10 Steps | Chronic Pain Support Group

10 stepsTransitioning from Patient to Person can be tough and often scary. Living with chronic pain often leaves us feeling alone and overwhelmed. Making this transition and returning to our life as best we can, as a person, is very important. It also requires many different phases. These phases or these 10 steps may help you recognize areas you may need to work on.


10 Steps

According to the American Chronic Pain Association, the 10 steps or phases that can help you make this transition easier are as follows.

  1. Accept the Pain. We all want to know why we are in pain. Try to learn all about your physical condition that you can so you develop a better understanding of what is wrong. You must also realize that your condition may not be curable and learning to accept living with pain may be something you need to deal with.
  2. Get Involved. It’s important you engage in your own treatment and recovery. Work with your doctor and become part of your own team so you can work on a treatment plan together.
  3. Learn to Set Priorities. We have all heard the phrase “Failing to plan is Planning to fail”. Each of us knows what is important to us and how we want to spend our time. Prioritize what’s important to you.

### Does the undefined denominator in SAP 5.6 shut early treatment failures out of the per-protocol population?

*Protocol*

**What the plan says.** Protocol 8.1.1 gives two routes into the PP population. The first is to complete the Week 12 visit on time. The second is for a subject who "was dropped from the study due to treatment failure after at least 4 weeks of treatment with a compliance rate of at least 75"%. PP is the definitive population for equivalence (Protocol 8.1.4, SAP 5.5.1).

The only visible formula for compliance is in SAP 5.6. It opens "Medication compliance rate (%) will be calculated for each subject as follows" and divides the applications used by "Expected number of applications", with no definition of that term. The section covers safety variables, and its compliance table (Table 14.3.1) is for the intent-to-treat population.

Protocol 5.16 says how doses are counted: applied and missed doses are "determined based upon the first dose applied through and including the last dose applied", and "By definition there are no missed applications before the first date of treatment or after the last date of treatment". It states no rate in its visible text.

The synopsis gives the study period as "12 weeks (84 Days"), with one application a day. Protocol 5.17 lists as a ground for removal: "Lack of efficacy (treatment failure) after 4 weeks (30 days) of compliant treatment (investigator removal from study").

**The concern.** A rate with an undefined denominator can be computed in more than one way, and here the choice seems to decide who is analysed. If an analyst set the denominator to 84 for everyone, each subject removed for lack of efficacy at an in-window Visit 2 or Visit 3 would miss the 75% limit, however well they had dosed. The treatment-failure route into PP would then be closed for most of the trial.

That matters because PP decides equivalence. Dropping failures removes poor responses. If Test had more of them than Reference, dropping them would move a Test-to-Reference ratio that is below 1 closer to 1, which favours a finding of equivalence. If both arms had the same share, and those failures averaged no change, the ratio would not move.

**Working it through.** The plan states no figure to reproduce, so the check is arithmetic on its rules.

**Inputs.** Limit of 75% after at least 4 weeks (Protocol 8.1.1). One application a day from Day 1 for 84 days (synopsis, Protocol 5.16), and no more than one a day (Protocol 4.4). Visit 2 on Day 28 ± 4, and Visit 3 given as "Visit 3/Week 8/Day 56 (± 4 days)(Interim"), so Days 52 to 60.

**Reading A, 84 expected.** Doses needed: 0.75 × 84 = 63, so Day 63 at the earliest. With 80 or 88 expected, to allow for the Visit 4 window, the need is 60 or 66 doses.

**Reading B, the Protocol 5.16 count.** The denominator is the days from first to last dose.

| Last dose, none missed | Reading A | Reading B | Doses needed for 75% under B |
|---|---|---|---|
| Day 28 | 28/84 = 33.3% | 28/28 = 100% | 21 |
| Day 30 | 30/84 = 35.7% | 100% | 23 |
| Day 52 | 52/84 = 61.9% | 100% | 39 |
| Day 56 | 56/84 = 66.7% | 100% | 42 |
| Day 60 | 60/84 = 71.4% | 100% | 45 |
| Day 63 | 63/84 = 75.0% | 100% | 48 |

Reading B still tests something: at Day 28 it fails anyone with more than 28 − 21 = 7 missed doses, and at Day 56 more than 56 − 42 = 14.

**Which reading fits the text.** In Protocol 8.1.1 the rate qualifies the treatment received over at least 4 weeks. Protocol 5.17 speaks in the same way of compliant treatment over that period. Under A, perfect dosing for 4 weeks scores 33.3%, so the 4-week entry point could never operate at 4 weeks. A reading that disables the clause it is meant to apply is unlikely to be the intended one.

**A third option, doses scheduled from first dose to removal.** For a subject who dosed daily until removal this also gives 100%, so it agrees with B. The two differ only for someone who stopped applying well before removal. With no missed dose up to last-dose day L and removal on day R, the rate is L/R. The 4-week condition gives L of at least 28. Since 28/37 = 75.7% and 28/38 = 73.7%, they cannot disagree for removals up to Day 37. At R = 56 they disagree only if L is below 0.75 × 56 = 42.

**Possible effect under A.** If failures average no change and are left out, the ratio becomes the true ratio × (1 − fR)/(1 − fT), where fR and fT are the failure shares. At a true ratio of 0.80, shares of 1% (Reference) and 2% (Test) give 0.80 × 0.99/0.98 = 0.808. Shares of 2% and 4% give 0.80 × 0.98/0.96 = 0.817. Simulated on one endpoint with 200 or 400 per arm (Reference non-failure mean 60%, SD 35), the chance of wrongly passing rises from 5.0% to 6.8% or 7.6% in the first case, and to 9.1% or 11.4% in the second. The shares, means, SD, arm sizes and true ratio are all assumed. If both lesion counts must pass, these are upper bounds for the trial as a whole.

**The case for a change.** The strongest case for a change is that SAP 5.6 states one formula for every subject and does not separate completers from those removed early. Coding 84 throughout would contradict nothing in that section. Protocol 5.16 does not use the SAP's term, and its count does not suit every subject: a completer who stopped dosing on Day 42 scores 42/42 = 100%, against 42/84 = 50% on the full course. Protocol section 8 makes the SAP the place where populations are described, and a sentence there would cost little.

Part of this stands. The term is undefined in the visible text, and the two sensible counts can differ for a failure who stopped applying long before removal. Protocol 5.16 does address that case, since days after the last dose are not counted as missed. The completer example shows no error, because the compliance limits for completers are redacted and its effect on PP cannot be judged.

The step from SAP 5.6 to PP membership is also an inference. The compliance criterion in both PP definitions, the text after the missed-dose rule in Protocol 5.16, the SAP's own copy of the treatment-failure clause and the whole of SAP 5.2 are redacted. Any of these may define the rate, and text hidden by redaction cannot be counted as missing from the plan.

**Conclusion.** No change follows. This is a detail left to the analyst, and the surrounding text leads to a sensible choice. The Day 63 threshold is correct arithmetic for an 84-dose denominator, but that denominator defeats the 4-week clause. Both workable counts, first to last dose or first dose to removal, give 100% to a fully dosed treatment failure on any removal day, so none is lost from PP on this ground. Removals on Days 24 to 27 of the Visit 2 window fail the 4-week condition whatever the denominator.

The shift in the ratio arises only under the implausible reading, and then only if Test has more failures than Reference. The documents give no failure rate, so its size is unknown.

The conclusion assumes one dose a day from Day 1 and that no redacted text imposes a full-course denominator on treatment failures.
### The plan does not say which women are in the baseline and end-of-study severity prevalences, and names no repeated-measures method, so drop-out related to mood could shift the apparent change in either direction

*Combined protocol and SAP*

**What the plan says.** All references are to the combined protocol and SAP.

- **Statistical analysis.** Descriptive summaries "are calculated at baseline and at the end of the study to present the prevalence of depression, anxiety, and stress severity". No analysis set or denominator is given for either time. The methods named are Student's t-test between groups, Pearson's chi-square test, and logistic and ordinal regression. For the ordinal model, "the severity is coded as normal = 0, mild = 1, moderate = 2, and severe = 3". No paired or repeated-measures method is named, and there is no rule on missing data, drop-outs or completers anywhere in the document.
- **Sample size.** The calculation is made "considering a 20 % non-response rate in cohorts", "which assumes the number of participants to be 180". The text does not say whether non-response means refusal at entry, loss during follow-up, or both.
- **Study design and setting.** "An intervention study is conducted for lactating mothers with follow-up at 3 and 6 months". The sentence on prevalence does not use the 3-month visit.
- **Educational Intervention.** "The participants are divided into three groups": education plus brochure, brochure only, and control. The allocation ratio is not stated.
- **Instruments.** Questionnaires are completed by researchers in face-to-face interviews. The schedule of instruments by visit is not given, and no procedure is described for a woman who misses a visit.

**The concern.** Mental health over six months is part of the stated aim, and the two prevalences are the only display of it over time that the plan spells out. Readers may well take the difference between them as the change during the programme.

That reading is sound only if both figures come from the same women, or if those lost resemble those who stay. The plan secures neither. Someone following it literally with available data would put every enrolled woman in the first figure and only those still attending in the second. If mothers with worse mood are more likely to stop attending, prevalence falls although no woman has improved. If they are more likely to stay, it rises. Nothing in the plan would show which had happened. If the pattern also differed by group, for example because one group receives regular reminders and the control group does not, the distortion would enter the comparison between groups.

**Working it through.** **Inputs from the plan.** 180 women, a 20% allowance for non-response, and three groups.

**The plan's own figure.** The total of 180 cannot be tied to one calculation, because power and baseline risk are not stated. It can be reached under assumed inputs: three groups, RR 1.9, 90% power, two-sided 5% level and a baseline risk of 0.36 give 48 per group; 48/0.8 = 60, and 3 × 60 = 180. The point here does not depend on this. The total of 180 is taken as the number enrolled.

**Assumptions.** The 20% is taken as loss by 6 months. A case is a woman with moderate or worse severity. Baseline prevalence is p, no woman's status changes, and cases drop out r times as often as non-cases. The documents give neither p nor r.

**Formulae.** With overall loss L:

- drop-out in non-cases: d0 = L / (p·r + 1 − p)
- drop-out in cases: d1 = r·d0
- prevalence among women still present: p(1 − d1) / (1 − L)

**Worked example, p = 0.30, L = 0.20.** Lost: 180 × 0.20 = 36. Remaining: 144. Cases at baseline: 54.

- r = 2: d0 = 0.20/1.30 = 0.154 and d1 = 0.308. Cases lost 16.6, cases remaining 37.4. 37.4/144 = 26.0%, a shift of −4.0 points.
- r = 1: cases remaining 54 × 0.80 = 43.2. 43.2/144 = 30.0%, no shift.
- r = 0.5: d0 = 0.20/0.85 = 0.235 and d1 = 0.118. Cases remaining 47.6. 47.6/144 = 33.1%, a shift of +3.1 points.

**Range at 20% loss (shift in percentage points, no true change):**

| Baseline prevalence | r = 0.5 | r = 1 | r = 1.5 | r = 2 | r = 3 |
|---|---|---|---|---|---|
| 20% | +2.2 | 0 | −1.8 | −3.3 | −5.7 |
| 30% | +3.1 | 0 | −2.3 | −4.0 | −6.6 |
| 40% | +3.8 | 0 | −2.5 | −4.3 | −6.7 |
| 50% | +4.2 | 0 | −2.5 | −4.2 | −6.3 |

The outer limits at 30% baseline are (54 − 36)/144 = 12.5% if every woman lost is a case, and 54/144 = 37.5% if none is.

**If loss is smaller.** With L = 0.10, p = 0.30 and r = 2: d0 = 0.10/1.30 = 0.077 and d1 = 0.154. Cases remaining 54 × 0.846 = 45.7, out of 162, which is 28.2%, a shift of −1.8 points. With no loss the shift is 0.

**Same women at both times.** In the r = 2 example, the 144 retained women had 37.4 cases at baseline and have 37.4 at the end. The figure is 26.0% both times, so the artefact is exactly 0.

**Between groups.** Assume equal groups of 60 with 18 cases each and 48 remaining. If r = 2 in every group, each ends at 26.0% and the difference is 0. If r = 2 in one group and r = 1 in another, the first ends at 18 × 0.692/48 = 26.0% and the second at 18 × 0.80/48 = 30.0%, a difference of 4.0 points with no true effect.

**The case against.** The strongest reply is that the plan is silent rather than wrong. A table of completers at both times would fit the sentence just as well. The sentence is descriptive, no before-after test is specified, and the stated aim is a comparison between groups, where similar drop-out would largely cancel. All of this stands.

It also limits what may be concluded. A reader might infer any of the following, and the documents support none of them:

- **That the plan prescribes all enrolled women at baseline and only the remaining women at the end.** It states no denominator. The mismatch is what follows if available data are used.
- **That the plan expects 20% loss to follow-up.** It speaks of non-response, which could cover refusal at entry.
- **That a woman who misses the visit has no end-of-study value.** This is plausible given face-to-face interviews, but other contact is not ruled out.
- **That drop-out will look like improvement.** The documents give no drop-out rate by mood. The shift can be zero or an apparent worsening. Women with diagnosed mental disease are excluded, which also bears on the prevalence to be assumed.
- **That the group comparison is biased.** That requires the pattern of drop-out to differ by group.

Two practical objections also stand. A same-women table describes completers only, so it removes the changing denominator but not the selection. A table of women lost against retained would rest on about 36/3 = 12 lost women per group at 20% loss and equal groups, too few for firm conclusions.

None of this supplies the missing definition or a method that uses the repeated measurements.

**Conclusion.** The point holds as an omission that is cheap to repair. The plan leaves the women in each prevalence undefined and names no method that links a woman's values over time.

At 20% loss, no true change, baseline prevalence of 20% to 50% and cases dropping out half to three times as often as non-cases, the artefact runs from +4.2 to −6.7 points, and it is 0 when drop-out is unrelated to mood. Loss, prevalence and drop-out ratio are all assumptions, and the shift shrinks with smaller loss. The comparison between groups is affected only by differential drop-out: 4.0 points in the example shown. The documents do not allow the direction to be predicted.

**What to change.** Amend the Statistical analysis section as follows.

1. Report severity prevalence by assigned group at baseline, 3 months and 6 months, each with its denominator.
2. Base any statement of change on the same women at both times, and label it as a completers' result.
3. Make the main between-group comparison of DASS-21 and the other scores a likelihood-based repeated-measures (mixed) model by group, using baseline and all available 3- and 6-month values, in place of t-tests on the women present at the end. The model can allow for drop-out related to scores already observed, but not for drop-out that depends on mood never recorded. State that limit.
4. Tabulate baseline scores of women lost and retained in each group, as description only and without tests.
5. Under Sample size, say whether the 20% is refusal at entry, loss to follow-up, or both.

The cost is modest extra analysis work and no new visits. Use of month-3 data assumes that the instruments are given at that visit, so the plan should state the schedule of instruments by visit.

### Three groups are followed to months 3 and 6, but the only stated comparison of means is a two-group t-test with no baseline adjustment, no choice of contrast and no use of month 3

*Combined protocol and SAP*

4. Set Realistic Goals. As you determine your priorities, make sure you set realistic goals so you can achieve them.
  5. Know your Basic Rights. You should be treated with respect, to say no without feeling guilty, to make mistakes, to not explain yourself. You can read more about your basic rights here.
  6. Recognize your Emotions. Body, mind and spirit are one. How we feel does affect us physically.
  7. Learn to Relax. Stress creates more pain. Learn how to relax by doing relaxation exercises such as deep breathing or visualization.
  8. Exercise. A physical therapist once told me that there isn’t really anyone who can’t exercise. If you do not know what you can do to create movement in your body, check with your doctor or physical therapist. Research shows exercise can reduce pain.
  9. See the Whole Picture. As you transition through these phases you will see that pain will no longer be the priority in your life.
  10. Reach Out. Once you have learned to manage your pain you can reach out and share it with others.

It’s time to begin your journey from Patient to Person. The workbook was designed to help you gain an understanding of how to cope with the problems that pain can create. It will help with understanding your chronic pain, learning to know yourself, learning to live with others and how you can help you body. Unfortunately, the workbook is no longer available.

Reference: American Chronic Pain Association 10 Steps from Patient to Person.